Eliza and Nick met in Arizona, where they first got into natural farming as they pursued what they call "the Prescott food revolution," where they incorporated backyard farming into people's diets. In 2012, the Mahmoods moved to Oregon in 2012 to work at Hanley Farm, a 37-acre farm started in 1857.

They started growing medicinal weed once they got to Oregon, finding it more financially beneficial than vegetable crops.

"It makes sense to incorporate a crop that could allow you the opportunity to buy a farm and be able to make a living," Nick says. "It definitely helps that it's valued more in society than vegetables. I don't think people value vegetables at all. Cannabis is priced by the gram; vegetables are priced by the pound."

Nick also says that if you want to farm vegetables, the amount you need to grow for the venture to be financially feasible is usually destructive to the earth.

"Even on a small scale, annual vegetable production on a couple acres, all of a sudden, you're not taking care of the land anymore. You're making sacrifices. Land care gets put on the backburner for production sake," he says.

Green Source Garden has only recently started getting into speaking engagements. Their goal is to provide people who want to grow cannabis with information about how to create healthy living systems so they're doing something good for the planet.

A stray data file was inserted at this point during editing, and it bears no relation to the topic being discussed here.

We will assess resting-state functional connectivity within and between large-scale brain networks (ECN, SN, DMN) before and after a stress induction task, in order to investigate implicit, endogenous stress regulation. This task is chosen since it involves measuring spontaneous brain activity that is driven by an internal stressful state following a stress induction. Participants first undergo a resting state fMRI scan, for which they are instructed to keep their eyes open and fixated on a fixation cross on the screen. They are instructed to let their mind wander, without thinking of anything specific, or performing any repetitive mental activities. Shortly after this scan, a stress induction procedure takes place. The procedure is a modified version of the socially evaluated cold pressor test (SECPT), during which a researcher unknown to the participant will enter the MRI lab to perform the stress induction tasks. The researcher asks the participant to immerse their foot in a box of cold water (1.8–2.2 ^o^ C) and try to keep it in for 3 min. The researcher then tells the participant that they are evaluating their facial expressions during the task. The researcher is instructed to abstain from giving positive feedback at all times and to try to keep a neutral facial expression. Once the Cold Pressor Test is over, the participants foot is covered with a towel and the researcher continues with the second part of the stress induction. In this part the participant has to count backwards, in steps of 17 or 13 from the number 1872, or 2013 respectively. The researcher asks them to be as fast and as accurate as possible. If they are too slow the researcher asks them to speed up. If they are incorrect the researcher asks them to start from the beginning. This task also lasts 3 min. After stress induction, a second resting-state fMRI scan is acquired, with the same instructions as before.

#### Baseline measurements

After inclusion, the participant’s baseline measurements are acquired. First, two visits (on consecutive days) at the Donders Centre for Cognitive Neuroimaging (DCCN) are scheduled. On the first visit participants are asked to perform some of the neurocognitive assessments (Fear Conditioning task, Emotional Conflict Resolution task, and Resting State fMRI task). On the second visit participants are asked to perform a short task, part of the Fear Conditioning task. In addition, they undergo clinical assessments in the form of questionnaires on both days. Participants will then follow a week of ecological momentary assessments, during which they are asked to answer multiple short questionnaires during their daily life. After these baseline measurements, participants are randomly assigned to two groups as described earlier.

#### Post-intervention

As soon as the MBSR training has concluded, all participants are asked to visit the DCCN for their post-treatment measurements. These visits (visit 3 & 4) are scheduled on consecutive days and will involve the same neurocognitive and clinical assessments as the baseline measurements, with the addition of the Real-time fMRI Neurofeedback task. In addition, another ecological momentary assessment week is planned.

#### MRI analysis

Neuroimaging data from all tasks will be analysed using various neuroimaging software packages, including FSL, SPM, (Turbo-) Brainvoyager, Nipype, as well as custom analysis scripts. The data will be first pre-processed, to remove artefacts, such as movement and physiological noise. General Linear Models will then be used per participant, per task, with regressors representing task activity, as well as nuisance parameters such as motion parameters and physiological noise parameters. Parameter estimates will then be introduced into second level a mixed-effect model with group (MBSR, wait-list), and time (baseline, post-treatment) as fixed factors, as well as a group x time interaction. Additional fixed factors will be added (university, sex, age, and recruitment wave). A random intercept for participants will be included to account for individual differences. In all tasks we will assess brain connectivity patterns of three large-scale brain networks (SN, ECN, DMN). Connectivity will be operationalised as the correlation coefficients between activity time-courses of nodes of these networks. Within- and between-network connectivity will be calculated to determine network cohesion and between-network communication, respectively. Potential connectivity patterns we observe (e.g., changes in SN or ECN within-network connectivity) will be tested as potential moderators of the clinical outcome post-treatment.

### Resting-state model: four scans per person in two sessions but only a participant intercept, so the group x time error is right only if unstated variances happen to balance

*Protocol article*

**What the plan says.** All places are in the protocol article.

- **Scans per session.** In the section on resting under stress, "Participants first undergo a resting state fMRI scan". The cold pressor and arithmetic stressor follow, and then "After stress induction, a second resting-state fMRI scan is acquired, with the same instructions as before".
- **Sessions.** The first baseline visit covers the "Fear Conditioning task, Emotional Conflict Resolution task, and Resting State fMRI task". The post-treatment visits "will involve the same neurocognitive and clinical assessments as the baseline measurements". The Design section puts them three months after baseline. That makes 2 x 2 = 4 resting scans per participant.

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Courtney Zehring, Tokie Farms

When Courtney Zehring started sustainably farming cannabis, she used to get made fun of. Now, growers ask her for advice.

Zehring got started farming in high school in Costa Rica. She didn't start growing medical marijuana until her senior year in college, as part of a cannabis co-op.

"Four lights in a basement," she says. "I thought I was blowing it up!"

But now, Zehring is one of the leading women in cannabis today and runs Tokie Farms, an eco-friendly cannabis farm in Jackson County, Oregon, which is known for their Blueberry Cheesecake crosses, plus being one of Oregon's Clean Green-certified farms.

Besides requiring sustainable growing practices, the certification is important to Zehring, who believes that certifications can change the cannabis industry by making sustainability a market demand.

Zehring equates Clean Green certification to the mid-2000s USDA organic certification she witnessed as an environmental studies student at University of Montana in Missoula.

"Out of nowhere our dreams came true. Sustainable became a thing and people wanted it and we watched in awe and terror as major corporations like Tyson meats and Albertsons jumped on board," she says. "That's what programs like Clean Green and Certified Kind do for cannabis; they create consumer awareness; they make the environment important."

Other speakers include Jesse Dodd of Biovortex, Chris Jagger of Blue Fox Ag Services, Eric Brandstad of Forever Flowering, Michael Owens of Cannacruz Gardens, Nick Klase of Fluence Bioengineering, Chris Van Hook of Clean Green Certification and Kelly and Josh of Dragonfly Earth Medicine.

You can get tickets here.

GO: The North Warehouse, 723 N Tillamook St. wweek.com/cultivationclassic. $40 advance, $55 at the door. 21+.